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The "Top Ten Principles for Platforms that Promote Participatory Politics" are the work of the Youth and Participatory Politics Platform Project Team: Danielle Allen; Jennifer Earl; and Lissa Soep.

Allen, Earl, and Soep have synthesized the quantitative, qualitative, and conceptual work done by the Youth and Participatory Politics research network over the past five years to distill central findings in the form of design principles. The ten we highlight on this website are those that received the most emphasis and priority across the research of the network.

Based on our research, when these ten principles are in place, you are well positioned to achieve four important outcomes: Engagement, Quality and Equity, Effectiveness, and Security.

Engagement in participatory politics = young people are drawn in and crave more opportunities to exercise their agency in civic spheres, using your platform to do so. Young people are engaged when they lose track of the time they spend participating in an activity; they describe the activity as important to themselves; they are driven to share what they’re up to; and they invite others to participate in the activity as well.

High quality and equitable participatory politics = young people do truthful, connected civic work with your platform, no matter who they are, but especially those for whom participatory opportunities are hard to come by elsewhere. High-quality platforms are broadly accessible and foster norms of accuracy, authenticity, equity, and openness to social diversity. It is our view that you can’t have quality without equity.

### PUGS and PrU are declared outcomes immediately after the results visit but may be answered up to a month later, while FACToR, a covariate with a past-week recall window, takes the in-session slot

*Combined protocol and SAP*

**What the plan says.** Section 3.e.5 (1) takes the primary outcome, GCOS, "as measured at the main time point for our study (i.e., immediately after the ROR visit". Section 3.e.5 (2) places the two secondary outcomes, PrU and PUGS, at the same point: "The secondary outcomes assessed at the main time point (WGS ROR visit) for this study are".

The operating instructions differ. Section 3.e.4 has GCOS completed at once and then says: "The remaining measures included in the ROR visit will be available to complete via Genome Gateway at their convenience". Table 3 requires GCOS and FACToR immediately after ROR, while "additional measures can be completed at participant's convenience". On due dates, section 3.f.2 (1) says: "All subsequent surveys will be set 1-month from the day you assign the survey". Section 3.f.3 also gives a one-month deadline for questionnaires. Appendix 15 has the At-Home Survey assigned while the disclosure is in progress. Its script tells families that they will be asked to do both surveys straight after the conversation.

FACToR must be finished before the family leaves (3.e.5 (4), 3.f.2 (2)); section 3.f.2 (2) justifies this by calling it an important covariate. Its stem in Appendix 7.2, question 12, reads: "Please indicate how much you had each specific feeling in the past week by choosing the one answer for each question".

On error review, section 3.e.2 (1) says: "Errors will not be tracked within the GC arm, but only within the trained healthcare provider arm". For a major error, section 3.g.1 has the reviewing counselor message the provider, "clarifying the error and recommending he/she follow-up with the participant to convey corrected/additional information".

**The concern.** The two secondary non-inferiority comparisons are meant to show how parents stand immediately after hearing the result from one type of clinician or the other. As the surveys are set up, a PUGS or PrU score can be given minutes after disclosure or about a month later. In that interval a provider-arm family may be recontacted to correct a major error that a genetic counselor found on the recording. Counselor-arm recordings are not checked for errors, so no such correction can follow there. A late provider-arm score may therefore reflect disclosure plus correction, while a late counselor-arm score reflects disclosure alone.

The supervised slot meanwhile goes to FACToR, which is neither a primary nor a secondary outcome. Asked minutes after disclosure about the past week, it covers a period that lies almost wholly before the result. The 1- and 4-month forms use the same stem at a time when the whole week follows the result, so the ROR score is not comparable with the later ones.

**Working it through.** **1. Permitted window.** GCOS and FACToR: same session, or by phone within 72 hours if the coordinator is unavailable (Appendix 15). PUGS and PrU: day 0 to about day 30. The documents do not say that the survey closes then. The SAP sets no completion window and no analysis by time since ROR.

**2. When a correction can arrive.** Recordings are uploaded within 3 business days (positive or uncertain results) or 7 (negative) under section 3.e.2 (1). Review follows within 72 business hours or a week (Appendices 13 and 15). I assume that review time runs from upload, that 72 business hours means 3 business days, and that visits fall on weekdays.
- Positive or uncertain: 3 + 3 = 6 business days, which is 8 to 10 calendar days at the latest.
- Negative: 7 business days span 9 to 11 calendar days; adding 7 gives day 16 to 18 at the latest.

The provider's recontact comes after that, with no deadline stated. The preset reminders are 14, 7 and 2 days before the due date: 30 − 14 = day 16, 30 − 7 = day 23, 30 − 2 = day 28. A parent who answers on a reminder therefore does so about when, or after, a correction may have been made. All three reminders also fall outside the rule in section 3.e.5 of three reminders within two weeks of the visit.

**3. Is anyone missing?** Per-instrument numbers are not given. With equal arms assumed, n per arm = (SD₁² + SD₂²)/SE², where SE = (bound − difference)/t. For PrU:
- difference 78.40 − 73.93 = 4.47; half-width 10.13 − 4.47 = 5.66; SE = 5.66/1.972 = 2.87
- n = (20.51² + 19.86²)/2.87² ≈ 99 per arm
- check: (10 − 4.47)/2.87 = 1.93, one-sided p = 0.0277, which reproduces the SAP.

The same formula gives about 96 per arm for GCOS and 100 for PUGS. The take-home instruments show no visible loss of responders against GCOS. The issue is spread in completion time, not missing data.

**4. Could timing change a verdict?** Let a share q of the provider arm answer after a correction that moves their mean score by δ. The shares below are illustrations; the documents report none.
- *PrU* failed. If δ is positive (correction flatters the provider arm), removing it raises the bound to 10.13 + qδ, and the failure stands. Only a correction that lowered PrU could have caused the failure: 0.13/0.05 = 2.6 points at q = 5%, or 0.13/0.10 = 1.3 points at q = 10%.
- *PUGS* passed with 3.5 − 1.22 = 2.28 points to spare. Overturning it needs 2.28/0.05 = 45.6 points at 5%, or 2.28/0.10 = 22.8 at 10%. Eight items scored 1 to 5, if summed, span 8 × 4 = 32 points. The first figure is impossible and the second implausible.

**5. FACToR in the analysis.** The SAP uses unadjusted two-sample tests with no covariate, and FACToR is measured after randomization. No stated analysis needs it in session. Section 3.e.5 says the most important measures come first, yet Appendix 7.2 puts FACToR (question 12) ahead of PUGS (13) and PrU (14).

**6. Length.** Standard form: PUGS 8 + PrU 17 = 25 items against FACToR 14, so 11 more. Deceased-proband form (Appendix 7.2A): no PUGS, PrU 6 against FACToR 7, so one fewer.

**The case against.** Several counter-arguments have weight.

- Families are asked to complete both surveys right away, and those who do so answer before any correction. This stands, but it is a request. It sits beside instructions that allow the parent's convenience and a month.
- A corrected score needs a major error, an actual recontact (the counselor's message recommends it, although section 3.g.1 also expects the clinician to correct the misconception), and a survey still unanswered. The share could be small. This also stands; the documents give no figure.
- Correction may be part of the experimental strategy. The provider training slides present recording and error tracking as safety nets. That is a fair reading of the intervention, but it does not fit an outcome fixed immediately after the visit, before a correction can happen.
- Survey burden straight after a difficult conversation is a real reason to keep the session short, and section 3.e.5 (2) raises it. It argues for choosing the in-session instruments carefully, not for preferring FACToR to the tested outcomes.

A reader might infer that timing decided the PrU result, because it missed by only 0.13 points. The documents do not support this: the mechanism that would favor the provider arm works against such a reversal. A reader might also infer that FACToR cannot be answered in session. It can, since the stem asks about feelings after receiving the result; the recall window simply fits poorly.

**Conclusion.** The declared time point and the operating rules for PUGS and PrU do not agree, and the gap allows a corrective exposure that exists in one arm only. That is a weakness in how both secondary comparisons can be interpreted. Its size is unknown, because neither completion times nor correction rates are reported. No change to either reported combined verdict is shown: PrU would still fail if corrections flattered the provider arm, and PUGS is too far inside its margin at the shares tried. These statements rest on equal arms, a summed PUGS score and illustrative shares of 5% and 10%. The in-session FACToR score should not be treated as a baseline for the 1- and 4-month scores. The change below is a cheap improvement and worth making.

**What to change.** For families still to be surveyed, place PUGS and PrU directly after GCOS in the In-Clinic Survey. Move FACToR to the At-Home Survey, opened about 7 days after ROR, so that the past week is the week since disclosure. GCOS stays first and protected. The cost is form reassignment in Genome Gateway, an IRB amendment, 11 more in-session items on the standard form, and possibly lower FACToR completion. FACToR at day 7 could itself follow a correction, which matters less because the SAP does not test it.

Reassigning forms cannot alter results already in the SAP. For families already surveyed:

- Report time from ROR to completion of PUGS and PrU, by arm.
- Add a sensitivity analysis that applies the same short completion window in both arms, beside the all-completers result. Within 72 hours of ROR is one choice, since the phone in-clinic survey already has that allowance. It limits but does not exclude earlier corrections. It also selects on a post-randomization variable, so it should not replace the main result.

Efficacious participatory politics = your platform’s activities make the difference your community seeks. Participation is efficacious when participants can point to something that has changed on account of their efforts—for instance, someone’s opinion or attitude; a decision-maker’s choice; a law or policy; the attentiveness of the media to an issue.

Secure identity management in participatory politics = your users—to the extent possible—determine the boundaries and public visibility of their participation in your platform, and they plan for the digital afterlife of their choices. Contrary to the usual understanding, secure identity management is not merely management of one’s pseudonyms, aliases, and privacy and security settings but a broader project of preserving psychological integrity in the face of the challenges presented by digitally-enabled participation: the collision of a young person’s separate social networks (for instance, a gay teen who participates in gay rights initiatives online but hides that activity in the face-to-face rural setting in which she lives); the unpredictable repercussions of speech and action in digital environment; the dangers that come with public exposure.